Best Evidence Yet For Alien Life On Saturn's Moon Found By Scientists

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Large organic molecules blasted into space from deep-sea vents on one of Saturn's moons, show that it contains "all of the basic requirements for life as we know it”.

Plumes of material from cracks in Enceladus' icy surface were sampled by NASA spacecraft Cassini, shortly before it plunged to its death in Saturn’s atmosphere.

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A study of this data by an international team of researchers has found evidence of carbon-rich substances formed in the heart of the moon. 

The scientists said they were “blown away” by the discovery.
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“Complex organic molecules do not necessarily provide a habitable environment, but on the other hand they are a necessary precursor for life,” Dr. Frank Postberg from the University of Heidelberg, who led the research, told The Independent.

“Previously it was unknown whether complex organic chemistry happens on Enceladus – and now we know.”

Dr. Christopher Glein, a space scientist specializing in extraterrestrial chemical oceanography, said the new findings mean the distant moon is the only body besides Earth known to “simultaneously satisfy all of the basic requirements for life as we know it”.

He added: “We are, yet again, blown away by Enceladus. Previously we’d only identified the simplest organic molecules containing a few carbon atoms, but even that was very intriguing.”

The new discovery is the culmination of years of data gleaned by Cassini as it flew close by Saturn’s moons, collecting information as it went.

Initial surveys found evidence of an enormous ocean of water residing underneath the moon’s icy crust.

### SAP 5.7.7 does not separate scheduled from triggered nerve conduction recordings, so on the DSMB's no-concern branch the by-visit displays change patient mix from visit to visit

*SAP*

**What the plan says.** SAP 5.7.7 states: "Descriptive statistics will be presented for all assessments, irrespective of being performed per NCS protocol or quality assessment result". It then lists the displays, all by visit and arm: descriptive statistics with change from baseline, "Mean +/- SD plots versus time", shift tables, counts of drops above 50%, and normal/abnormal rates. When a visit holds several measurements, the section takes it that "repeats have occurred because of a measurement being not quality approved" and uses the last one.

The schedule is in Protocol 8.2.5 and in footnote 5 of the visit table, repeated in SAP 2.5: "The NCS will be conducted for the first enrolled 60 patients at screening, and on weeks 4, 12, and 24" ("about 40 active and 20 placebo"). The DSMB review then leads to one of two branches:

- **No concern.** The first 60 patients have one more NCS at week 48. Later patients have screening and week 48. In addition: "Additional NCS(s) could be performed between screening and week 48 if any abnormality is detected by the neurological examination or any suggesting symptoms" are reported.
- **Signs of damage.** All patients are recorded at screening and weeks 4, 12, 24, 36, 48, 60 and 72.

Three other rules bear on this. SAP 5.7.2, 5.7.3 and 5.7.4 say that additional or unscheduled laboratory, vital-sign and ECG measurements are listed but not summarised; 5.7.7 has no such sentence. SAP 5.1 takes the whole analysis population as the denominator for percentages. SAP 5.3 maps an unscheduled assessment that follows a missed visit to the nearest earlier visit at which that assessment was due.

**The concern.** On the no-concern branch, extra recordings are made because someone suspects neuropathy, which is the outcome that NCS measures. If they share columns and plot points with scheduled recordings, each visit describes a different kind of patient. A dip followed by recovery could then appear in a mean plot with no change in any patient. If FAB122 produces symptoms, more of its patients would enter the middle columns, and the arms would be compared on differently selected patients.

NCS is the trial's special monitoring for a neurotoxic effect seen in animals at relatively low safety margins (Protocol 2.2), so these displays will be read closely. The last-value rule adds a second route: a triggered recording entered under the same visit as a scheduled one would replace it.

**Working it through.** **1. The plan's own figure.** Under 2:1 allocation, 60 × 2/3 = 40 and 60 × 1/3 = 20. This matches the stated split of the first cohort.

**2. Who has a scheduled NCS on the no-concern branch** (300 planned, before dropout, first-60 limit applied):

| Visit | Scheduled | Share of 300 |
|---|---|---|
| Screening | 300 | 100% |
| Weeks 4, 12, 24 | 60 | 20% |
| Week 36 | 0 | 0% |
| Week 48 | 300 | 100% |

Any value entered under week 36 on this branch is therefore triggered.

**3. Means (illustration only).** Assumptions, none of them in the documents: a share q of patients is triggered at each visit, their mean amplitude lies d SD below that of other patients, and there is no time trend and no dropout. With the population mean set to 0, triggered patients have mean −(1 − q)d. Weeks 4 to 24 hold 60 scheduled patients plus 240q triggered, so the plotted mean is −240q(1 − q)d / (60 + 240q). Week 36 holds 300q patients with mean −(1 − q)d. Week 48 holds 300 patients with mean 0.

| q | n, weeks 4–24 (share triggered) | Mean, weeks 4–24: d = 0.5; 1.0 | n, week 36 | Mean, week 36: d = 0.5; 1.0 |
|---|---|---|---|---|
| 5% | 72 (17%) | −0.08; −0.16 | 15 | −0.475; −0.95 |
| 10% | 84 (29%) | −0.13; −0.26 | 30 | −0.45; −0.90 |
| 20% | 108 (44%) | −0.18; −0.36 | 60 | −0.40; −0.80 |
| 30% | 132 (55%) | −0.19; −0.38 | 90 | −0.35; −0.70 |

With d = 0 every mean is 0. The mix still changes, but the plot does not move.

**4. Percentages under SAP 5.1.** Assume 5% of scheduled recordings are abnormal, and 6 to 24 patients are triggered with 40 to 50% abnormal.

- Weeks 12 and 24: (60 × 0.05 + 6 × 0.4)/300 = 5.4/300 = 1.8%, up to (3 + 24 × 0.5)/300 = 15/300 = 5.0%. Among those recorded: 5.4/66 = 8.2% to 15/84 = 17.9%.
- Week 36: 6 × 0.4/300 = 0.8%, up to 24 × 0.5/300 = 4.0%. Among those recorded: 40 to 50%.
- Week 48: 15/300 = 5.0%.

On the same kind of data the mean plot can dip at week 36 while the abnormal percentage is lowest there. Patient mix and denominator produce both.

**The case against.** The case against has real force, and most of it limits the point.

Subsequent flybys yielded signs of smaller organic compounds like methane gas, as well as hydrogen that indicated deep-sea hydrothermal vents.

“Hydrogen provides a source of chemical energy supporting microbes that live in the Earth’s oceans near hydrothermal vents,” said Dr Hunter Waite, who co-authored the study at Southwest Research Institute.

“Once you have identified a potential food source for microbes, the next question to ask is ‘what is the nature of the complex organics in the ocean?’ This paper represents the first step in that understanding – complexity in the organic chemistry beyond our expectations.”

The findings were published in the journal Nature.

The news comes shortly after NASA’s announcement that “ingredients for life” had been found on Mars, a discovery welcomed by scientists as some of the best evidence yet for aliens.

Data collected on the red planet was far more detailed than Cassini’s Enceladus findings, but the discoveries made in the past 12 to 15 months have singled out the distant moon as one of the most likely places to support life in our solar system.

Dr Postberg said the case for alien life on Enceladus is mounting, but as it stands there are no follow up Cassini missions planned.

However, the technology to test for such life exists, and he predicts a decision will be made in the next five years about future alien-hunting missions to this elusive “water world”.

“It is of course one of the biggest science questions there are – extraterrestrial life: yes or no – and here is a spot where we can check,” said Dr. Postberg. “We have a habitable environment there and we have the means to probe it to find whether there is actual life or not.”


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